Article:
New Year Policy Resolutions

March 4, 2009 at 6:47 pm Leave a comment

Business policies, like New Year resolutions, are written with the best intentions.  With a new policy in place, operations will be more efficient.   Universal understanding will be achieved.   Expenses will be reduced and profits will soar.

These policies, like resolutions, are enthusiastically followed the first few months.   Then they are forgotten.   Keeping a policy “live” over time takes effort.   Requires changes in core behaviors.  

A recent article in Health-System Pharmacy News, quoted Dave Hicks, the University of Chicago Medical Center’s chief pharmacy officer, talking about their Vendormate-based vendor management application. 

Hicks said the medical center already had a vendor-management policy in place, but compliance was inadequate.

“The vendor would make an appointment with somebody at the hospital, and that would get them through security,” Hicks explained. “And then they’d spend the day in the hospital trolling the hallways, essentially, and looking for people to have ad hoc conversations with.”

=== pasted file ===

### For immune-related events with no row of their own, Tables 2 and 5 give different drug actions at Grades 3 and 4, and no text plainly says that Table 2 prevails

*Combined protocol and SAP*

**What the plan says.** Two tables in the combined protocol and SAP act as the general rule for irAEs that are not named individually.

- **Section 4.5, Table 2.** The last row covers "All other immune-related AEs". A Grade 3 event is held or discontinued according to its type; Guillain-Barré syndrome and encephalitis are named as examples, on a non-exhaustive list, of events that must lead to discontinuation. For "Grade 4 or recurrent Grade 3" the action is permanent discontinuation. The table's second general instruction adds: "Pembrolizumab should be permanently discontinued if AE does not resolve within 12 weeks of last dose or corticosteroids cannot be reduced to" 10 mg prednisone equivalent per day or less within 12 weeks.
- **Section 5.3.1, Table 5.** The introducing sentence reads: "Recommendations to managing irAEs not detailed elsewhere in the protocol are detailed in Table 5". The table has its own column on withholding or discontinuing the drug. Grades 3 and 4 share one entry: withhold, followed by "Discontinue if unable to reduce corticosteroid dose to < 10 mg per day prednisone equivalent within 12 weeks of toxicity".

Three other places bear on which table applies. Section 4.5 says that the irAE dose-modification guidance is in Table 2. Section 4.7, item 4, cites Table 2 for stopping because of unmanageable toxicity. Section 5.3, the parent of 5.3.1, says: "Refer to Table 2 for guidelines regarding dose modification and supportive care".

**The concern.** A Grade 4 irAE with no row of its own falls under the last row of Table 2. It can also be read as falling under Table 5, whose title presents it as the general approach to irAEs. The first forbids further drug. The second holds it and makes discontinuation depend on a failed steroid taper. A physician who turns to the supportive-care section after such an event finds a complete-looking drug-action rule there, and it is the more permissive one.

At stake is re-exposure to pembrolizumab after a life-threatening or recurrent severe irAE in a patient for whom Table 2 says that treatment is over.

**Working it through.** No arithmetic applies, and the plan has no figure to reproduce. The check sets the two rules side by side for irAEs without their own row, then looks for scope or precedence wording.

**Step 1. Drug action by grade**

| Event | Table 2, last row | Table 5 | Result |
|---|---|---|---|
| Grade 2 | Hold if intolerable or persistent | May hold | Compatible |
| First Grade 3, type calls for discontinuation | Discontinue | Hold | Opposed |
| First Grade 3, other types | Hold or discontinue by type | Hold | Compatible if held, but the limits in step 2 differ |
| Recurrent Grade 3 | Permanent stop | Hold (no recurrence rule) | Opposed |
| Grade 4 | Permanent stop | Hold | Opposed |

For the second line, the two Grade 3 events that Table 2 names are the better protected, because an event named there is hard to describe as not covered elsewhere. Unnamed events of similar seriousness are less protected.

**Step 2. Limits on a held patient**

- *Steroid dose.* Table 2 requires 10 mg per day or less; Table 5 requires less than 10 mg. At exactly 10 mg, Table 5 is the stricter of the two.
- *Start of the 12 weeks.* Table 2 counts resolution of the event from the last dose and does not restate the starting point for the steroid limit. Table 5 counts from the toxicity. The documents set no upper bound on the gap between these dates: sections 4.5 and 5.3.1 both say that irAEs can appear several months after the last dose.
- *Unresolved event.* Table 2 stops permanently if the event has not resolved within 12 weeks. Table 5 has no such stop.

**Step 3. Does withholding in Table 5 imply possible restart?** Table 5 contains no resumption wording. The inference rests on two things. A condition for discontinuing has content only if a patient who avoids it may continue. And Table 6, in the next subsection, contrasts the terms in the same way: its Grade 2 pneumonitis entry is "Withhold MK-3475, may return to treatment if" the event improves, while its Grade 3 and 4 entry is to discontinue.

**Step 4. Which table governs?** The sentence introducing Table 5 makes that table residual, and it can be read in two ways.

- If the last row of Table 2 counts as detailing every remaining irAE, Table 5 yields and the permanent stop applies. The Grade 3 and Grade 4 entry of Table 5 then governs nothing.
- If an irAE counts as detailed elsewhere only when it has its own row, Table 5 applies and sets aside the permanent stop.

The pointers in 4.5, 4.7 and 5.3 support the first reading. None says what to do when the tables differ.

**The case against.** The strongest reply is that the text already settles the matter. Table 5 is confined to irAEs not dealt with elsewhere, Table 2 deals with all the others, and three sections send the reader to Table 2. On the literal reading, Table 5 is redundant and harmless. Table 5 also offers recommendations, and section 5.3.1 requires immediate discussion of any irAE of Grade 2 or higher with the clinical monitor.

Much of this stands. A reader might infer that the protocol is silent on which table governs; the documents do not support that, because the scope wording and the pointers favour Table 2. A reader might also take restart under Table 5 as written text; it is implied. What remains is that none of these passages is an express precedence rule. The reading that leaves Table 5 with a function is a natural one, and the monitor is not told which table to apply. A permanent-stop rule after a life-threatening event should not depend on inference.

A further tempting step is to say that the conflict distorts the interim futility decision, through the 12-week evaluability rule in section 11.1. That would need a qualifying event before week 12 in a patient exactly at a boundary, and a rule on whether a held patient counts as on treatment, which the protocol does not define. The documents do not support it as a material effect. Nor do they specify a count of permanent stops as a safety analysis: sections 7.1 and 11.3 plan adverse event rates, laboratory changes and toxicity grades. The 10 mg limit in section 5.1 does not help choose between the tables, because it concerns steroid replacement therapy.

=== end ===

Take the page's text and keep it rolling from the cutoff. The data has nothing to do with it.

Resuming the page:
Hicks said the Vendormate system helped put teeth into the existing policy (emphasis added).  The program rollout also included education for staff about permitted vendor activities and the medical center’s expectations for vendor behavior.

I’ll wager that the success University of Chicago and Hicks now are experiencing in policy compliance is based on the behaviors driven by educating the staff and the appointments and sign in process, rather than any new policy. 

It’s not that the intent to comply wasn’t there before.   Just like every night that I went to bed, intending to get up early and exercise.   But come morning,  the existing behavior of hitting the snooze bar was already there.   Changing that behavior didn’t require a new, “don’t hit the snooze bar” policy, but it did require moving the alarm clock out of arm’s reach.

Entry filed under: Pharmaceuticals, vendor compliance, vendor management. Tags: , , , , .

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